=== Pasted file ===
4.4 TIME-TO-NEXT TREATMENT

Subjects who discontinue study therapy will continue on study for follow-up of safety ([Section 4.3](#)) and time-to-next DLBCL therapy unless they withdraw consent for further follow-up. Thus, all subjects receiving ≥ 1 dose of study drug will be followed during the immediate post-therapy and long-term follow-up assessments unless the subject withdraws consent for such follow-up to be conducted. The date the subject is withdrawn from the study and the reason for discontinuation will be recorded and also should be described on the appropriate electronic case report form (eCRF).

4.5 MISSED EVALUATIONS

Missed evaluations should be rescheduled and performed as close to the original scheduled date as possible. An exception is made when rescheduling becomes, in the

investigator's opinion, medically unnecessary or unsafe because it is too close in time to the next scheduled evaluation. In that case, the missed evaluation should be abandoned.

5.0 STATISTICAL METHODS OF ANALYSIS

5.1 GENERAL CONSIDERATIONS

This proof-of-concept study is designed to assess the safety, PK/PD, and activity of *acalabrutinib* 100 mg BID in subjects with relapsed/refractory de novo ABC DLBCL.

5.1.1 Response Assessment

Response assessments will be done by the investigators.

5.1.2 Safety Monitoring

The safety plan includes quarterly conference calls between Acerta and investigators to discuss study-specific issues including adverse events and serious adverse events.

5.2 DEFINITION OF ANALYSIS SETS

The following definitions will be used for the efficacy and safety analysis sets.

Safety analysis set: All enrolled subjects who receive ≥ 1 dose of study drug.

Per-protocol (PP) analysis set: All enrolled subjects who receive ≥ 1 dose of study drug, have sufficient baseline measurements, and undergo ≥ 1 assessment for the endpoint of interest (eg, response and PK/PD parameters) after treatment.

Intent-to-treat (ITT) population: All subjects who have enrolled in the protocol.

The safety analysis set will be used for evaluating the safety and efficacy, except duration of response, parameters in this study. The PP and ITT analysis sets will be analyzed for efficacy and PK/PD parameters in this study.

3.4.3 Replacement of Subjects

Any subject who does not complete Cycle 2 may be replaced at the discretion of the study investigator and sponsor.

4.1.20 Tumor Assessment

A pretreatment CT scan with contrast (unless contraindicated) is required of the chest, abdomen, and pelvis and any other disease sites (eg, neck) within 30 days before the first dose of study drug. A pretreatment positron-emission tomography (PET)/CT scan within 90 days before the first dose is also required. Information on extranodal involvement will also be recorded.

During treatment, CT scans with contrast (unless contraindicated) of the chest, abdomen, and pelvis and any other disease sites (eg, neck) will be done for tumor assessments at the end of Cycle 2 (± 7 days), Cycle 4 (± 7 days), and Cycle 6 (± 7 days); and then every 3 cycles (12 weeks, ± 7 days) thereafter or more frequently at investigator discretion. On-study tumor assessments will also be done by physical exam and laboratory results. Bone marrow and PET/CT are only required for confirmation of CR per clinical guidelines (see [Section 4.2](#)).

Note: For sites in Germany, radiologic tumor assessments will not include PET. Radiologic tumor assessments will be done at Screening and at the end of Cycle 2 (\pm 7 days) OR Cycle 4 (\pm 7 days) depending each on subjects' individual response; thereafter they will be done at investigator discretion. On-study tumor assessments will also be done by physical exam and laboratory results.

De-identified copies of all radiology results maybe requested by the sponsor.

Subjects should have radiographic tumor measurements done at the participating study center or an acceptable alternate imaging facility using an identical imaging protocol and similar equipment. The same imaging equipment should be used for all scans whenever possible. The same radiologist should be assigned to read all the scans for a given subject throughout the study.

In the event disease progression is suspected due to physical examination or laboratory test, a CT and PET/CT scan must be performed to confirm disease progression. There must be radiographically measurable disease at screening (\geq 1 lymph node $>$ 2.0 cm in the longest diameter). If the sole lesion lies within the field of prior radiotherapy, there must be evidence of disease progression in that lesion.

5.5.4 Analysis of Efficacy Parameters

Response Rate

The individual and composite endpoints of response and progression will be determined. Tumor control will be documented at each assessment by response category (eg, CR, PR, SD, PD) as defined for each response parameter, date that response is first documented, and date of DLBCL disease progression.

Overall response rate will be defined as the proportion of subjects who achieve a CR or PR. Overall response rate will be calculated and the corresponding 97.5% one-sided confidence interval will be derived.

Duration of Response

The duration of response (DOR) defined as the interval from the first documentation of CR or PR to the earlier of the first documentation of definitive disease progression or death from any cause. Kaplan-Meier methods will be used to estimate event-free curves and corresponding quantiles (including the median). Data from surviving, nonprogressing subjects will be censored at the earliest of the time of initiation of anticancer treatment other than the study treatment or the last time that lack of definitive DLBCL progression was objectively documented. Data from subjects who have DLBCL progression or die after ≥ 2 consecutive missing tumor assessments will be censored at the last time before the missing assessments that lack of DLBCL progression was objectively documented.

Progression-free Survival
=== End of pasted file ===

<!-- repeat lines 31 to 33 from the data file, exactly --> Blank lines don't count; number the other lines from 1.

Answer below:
Overall response rate will be defined as the proportion of subjects who achieve a CR or PR. Overall response rate will be calculated and the corresponding 97.5% one-sided confidence interval will be derived.

Duration of Response

The duration of response (DOR) defined as the interval from the first documentation of CR or PR to the earlier of the first documentation of definitive disease progression or death from any cause. Kaplan-Meier methods will be used to estimate event-free curves and corresponding quantiles (including the median). Data from surviving, nonprogressing subjects will be censored at the earliest of the time of initiation of anticancer treatment other than the study treatment or the last time that lack of definitive DLBCL progression was objectively documented. Data from subjects who have DLBCL progression or die after ≥ 2 consecutive missing tumor assessments will be censored at the last time before the missing assessments that lack of DLBCL progression was objectively documented.